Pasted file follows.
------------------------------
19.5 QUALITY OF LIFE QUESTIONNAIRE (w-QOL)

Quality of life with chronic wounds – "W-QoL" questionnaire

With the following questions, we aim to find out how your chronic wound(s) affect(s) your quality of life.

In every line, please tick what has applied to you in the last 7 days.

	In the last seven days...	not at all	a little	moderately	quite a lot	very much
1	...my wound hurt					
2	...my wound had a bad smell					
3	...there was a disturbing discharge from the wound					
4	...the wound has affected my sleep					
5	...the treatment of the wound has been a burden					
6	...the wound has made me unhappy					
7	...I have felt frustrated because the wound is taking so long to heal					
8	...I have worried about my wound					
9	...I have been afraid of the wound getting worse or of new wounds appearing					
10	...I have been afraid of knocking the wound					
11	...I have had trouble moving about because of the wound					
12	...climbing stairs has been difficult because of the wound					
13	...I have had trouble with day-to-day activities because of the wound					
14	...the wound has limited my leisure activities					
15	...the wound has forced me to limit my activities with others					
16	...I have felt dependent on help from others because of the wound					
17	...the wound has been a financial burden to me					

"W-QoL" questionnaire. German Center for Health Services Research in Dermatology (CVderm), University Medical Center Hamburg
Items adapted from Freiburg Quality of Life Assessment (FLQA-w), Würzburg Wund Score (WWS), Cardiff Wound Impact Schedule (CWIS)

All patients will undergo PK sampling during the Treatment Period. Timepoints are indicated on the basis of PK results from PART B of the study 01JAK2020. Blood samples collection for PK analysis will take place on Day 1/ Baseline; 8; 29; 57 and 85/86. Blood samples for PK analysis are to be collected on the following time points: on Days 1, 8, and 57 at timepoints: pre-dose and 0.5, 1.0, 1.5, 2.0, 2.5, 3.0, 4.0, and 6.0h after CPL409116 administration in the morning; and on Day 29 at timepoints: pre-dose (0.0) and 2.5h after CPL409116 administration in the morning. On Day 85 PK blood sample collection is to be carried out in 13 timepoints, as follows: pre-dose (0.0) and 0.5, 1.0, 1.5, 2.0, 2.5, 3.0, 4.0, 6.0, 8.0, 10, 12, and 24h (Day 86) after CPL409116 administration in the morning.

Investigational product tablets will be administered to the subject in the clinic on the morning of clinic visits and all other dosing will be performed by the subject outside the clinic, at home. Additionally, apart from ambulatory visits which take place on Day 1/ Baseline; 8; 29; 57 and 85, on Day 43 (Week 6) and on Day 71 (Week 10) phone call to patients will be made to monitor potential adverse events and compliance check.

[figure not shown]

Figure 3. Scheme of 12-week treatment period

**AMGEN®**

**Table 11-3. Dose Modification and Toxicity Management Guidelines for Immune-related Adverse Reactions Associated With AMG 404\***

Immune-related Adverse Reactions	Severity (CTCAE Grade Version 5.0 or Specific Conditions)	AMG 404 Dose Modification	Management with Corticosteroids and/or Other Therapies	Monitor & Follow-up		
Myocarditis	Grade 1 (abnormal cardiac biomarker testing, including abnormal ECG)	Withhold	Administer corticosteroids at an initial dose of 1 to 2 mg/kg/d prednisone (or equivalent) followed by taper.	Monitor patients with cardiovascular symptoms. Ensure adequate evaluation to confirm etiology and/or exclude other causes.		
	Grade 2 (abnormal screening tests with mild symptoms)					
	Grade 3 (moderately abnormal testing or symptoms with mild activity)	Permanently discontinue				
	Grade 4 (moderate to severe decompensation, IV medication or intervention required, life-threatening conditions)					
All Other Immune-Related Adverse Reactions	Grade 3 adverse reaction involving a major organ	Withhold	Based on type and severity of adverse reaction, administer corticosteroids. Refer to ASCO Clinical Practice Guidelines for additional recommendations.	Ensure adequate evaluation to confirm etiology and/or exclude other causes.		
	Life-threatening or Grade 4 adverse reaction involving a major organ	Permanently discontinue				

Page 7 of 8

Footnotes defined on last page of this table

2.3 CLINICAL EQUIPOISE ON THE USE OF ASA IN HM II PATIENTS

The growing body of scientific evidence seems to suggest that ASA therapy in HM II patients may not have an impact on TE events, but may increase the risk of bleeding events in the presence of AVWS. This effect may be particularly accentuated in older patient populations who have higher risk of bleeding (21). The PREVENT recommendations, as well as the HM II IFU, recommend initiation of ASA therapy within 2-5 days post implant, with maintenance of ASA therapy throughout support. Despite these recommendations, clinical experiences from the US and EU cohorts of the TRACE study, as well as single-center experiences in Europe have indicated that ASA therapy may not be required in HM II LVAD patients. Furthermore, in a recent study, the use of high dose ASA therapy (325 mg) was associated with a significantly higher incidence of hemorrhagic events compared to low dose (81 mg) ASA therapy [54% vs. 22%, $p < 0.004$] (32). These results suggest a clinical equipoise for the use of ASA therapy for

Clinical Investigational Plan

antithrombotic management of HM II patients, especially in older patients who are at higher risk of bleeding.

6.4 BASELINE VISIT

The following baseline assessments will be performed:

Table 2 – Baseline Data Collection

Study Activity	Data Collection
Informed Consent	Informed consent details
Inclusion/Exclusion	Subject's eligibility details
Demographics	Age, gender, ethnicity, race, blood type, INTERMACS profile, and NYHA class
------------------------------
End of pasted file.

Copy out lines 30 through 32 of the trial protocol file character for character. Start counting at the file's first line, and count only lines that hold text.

**Table 11-3. Dose Modification and Toxicity Management Guidelines for Immune-related Adverse Reactions Associated With AMG 404\***

Immune-related Adverse Reactions	Severity (CTCAE Grade Version 5.0 or Specific Conditions)	AMG 404 Dose Modification	Management with Corticosteroids and/or Other Therapies	Monitor & Follow-up		
Myocarditis	Grade 1 (abnormal cardiac biomarker testing, including abnormal ECG)	Withhold	Administer corticosteroids at an initial dose of 1 to 2 mg/kg/d prednisone (or equivalent) followed by taper.	Monitor patients with cardiovascular symptoms. Ensure adequate evaluation to confirm etiology and/or exclude other causes.		